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The Royal Devon and Exeter Hospital responds to watchdog report that 'raised concern'

By TomBevan  |  Posted: February 27, 2013

"Striking the balance between providing hands-on care and documenting it has happened is a constant challenge for our staff."

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The Royal Devon and Exeter Hospital has responded to a report by a health watchdog that raised concerns following an unannounced visit.

The Care Quality Commission carried out a routine inspection at the RD&E in November and have now released a report on its findings.

Although the report outlines that “patients experienced care, treatment and support that met their needs and protected their rights” the trust was told action needed to be taken around “consent and treatment, quality assurance and records.”

The report stated that although patients were asked for their consent prior to treatment and the trust acted in accordance with their wishes, some of the records showed that the trust did not always act in accordance with legal requirements in relation to ‘do not attempt resuscitation’ orders. This meant that “inappropriate action could be taken that did not align with patient’s wishes or in their best interests.”

In response to the report Melanie Holley, Head of Governance at the RD&E, said:

“The CQC visited us for an unannounced inspection in November.

“We were delighted that during their visit, the inspectors were completely satisfied with the quality and standard of the care we offer. It is a tribute to our staff that patients spoke very highly of our services to the inspectors.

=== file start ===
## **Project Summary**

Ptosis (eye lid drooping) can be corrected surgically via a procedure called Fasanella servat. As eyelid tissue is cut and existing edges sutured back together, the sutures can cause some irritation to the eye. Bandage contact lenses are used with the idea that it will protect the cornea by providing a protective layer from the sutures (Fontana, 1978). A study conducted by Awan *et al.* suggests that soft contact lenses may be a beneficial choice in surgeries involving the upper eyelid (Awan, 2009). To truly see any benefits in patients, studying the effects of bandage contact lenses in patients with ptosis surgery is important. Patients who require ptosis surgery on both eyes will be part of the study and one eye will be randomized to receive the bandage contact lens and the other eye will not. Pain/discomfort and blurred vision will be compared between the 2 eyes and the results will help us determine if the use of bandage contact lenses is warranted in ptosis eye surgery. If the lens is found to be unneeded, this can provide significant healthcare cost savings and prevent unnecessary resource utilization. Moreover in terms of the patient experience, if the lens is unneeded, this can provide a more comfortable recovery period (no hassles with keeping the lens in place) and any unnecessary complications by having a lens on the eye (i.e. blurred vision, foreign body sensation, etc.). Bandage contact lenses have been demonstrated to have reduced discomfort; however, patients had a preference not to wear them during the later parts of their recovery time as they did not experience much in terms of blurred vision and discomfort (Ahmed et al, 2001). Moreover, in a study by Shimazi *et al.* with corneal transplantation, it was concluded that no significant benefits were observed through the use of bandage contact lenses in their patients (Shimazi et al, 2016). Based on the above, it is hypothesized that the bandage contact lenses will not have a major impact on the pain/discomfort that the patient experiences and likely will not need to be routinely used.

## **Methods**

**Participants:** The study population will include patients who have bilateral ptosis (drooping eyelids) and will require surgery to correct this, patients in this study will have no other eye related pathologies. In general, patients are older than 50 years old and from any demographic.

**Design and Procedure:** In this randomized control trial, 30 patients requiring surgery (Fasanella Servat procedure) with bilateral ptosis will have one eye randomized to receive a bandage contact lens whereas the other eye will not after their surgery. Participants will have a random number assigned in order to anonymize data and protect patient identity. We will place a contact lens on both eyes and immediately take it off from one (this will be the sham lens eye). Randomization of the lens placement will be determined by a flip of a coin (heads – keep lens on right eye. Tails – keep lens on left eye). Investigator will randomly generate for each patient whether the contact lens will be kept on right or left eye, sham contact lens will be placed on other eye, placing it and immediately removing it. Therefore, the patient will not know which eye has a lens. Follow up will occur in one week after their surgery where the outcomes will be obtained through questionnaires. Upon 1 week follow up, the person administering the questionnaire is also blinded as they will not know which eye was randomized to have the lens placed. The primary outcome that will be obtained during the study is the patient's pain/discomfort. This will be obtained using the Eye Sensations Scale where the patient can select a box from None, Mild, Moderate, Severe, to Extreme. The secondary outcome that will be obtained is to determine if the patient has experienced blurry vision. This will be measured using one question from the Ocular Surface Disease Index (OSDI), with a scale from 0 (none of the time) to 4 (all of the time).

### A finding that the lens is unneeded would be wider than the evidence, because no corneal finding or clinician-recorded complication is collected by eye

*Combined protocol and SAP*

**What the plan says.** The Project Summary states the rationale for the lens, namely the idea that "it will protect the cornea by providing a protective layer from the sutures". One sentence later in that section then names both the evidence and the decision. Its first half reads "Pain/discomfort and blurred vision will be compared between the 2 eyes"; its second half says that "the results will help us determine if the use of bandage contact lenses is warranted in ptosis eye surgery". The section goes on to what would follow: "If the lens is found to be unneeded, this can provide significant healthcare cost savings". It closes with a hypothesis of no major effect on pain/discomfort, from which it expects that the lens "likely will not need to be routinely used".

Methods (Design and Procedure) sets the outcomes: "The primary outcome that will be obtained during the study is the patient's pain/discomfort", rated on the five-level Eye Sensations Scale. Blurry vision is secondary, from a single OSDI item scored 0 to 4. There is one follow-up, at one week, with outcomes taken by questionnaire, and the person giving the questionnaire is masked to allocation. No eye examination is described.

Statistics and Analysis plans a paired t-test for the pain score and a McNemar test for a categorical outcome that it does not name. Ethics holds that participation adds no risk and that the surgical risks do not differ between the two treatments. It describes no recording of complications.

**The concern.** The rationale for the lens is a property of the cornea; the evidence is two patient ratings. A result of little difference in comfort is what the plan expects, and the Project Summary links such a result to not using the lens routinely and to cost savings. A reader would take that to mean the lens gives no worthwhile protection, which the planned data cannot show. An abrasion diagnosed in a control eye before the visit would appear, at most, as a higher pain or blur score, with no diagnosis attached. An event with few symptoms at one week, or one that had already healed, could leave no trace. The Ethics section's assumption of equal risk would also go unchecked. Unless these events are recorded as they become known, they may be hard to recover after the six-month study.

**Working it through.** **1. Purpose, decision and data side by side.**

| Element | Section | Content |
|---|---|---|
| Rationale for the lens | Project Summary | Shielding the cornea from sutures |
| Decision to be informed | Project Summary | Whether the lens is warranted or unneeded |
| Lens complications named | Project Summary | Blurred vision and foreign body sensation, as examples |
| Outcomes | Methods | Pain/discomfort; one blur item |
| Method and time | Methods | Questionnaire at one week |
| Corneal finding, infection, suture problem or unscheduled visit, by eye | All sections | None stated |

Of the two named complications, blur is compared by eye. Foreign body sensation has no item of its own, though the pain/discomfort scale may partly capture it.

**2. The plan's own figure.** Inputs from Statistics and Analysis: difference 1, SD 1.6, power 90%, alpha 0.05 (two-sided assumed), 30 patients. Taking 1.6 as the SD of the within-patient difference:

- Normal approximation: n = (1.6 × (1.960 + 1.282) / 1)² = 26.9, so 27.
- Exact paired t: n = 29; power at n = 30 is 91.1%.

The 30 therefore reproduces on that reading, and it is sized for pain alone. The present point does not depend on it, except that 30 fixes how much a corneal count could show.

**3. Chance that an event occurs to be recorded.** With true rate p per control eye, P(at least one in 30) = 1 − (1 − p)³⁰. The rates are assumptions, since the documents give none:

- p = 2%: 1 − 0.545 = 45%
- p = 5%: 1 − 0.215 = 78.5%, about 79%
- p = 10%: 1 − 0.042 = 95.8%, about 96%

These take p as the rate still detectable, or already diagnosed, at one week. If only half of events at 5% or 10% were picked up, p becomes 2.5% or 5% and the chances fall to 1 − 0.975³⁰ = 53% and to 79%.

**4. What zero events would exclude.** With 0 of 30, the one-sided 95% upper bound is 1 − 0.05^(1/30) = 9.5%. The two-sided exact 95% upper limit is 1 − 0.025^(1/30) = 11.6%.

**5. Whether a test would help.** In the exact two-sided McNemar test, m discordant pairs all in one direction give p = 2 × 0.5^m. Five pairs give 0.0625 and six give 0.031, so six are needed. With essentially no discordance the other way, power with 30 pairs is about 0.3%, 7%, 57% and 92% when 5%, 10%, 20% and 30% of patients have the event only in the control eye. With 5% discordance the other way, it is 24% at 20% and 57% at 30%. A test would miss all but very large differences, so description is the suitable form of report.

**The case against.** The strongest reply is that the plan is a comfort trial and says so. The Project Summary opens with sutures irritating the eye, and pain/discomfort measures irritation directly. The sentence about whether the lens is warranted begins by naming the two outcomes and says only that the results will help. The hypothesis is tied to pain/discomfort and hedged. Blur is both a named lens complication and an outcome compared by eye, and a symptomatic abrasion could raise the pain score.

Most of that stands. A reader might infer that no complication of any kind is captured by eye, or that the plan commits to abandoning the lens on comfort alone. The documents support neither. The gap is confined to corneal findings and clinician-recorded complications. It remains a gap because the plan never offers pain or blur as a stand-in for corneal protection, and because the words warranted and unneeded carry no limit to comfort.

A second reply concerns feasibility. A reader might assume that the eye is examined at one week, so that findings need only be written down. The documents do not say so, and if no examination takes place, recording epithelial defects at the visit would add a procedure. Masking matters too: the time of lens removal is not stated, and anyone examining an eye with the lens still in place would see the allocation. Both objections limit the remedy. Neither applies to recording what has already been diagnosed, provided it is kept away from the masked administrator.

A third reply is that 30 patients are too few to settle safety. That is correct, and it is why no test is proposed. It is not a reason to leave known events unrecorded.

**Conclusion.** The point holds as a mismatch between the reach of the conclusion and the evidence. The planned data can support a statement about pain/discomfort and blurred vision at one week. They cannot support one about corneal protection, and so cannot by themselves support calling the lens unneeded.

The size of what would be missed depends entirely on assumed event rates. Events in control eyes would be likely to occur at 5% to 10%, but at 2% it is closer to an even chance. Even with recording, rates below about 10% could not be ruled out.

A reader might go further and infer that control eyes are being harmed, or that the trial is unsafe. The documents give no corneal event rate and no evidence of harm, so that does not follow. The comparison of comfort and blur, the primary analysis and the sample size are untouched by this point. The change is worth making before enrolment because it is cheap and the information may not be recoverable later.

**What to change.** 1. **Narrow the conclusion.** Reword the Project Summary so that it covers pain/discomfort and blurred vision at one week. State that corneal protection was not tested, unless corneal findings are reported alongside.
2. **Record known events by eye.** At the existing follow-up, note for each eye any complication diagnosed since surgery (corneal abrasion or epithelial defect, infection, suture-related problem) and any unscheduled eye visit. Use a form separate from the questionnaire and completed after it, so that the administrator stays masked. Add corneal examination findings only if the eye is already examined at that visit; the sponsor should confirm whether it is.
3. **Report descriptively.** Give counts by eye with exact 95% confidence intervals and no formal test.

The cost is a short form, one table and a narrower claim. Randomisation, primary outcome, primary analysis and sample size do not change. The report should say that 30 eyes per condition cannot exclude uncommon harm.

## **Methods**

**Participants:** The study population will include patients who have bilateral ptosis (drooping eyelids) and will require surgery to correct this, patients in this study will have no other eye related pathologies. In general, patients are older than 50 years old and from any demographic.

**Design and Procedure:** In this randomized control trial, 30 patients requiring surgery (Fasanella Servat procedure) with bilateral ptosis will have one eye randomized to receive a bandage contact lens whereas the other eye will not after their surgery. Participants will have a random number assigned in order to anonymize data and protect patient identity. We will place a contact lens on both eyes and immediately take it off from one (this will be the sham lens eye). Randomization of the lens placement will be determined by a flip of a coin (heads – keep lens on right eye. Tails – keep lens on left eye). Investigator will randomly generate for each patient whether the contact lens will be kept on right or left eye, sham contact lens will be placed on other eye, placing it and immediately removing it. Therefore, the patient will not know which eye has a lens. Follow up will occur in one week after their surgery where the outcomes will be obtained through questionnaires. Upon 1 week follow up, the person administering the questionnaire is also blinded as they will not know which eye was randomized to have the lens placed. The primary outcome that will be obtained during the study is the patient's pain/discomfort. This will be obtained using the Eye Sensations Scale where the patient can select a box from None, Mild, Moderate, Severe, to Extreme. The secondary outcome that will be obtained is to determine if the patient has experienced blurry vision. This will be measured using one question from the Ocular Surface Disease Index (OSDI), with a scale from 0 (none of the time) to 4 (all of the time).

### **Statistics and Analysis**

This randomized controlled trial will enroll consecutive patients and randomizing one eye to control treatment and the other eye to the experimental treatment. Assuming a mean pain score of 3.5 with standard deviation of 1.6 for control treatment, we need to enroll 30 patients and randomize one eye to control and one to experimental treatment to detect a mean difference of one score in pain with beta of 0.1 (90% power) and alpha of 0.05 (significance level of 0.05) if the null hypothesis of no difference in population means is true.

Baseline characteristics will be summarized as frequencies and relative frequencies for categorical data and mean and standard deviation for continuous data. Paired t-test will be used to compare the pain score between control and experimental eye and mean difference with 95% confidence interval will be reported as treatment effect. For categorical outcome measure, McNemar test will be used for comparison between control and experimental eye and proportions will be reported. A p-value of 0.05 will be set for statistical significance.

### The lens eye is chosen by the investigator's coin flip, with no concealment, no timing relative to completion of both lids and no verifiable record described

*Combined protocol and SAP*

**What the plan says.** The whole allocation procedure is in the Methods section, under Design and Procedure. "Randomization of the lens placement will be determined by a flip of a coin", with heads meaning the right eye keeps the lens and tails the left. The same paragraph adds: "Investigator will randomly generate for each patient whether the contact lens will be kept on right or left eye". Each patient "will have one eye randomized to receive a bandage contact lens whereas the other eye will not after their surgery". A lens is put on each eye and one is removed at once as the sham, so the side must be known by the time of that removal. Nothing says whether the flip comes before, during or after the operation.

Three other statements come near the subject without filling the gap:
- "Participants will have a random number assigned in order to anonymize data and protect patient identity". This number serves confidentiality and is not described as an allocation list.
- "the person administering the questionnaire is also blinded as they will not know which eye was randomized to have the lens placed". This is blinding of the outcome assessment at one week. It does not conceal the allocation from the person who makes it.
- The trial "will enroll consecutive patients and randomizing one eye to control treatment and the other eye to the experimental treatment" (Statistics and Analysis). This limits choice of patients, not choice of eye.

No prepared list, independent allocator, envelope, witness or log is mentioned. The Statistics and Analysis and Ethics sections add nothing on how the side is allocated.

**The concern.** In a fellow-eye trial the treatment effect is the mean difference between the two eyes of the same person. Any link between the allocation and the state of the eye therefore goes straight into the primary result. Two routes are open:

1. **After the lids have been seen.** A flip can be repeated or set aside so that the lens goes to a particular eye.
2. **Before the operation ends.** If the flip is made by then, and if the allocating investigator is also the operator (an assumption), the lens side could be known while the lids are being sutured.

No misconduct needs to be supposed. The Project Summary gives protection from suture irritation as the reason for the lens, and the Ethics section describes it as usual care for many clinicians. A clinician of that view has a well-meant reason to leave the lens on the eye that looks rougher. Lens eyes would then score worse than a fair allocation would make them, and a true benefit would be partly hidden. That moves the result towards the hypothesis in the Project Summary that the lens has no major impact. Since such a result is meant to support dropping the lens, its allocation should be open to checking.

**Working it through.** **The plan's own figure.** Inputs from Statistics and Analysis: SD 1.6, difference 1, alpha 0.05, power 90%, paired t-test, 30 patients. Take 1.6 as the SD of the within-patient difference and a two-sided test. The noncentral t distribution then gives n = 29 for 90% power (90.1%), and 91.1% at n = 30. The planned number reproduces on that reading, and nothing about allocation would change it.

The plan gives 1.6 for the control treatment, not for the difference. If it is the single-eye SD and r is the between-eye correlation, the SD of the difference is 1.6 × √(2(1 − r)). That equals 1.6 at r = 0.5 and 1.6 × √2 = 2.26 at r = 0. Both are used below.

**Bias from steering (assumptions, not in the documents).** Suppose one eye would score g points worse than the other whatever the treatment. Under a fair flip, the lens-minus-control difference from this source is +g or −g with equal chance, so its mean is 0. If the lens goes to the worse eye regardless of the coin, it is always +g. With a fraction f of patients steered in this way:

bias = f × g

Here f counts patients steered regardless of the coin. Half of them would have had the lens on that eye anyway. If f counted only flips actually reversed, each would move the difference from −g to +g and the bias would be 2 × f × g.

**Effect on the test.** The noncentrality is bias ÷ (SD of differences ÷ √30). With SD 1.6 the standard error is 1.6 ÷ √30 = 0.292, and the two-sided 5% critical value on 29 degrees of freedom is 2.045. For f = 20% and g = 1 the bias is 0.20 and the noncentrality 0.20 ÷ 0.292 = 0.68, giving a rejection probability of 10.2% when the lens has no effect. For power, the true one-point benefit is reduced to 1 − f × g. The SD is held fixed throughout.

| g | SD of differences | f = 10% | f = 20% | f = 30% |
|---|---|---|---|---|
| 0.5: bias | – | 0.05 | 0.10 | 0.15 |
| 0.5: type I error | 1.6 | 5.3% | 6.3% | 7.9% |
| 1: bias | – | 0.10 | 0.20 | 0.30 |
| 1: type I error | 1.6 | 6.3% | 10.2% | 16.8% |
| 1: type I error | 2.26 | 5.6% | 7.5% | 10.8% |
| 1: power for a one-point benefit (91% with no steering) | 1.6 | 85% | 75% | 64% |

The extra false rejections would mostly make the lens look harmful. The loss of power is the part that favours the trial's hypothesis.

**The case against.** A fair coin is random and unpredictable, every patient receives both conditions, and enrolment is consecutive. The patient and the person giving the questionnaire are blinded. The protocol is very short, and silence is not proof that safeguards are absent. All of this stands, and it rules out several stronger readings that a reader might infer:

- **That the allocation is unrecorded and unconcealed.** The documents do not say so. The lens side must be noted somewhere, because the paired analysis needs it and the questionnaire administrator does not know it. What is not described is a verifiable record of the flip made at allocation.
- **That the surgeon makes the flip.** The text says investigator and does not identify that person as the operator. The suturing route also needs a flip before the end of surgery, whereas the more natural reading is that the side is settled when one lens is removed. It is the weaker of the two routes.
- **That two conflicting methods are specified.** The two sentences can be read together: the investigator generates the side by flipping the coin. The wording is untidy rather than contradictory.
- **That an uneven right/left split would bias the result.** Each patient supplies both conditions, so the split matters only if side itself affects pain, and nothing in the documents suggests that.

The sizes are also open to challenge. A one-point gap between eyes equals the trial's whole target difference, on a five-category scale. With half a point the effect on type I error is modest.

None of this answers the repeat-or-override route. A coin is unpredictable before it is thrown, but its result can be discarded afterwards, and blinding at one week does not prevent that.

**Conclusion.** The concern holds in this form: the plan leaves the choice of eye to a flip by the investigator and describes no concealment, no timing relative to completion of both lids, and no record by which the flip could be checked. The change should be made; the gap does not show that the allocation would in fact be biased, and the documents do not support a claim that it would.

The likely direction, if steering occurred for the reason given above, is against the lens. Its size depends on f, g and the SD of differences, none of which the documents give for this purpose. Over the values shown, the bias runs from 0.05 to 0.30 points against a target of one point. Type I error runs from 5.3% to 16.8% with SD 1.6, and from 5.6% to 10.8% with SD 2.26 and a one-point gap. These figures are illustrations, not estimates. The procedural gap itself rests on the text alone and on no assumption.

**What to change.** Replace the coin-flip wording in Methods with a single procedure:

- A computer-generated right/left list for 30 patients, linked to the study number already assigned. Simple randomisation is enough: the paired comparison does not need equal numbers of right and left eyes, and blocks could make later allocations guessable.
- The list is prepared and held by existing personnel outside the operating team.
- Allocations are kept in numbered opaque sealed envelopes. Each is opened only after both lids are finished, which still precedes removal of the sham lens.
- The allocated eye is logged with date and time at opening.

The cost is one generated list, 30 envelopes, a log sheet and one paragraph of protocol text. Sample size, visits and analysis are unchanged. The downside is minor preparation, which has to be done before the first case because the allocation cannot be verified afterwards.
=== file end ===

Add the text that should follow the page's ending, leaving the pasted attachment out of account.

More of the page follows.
“We welcome these visits as they complement our own rigorous programme of audit and safeguarding and, if the inspectors bring any issues to our attention, we work quickly to address them.

“On this occasion, the inspectors found three areas in which they felt we needed to take action – all of them around documentation. Striking the balance between providing hands-on care and documenting it has happened is a constant challenge for our staff. We are disappointed that the inspectors found cases where individuals had not kept proper notes. Clearly this is not acceptable and we have plans in place to address this.

“For example, we have communicated with our medical staff, from consultant level down, the importance of completing the ‘treatment escalation plan’ form to record their discussions with patients and relatives. We have also introduced a new ‘checklist ‘ for topics that must be covered during surgical team briefings. We will be carrying out spot checks and audits to ensure staff are aware of their responsibilities and comply with the guidance.”

Read the full report here.

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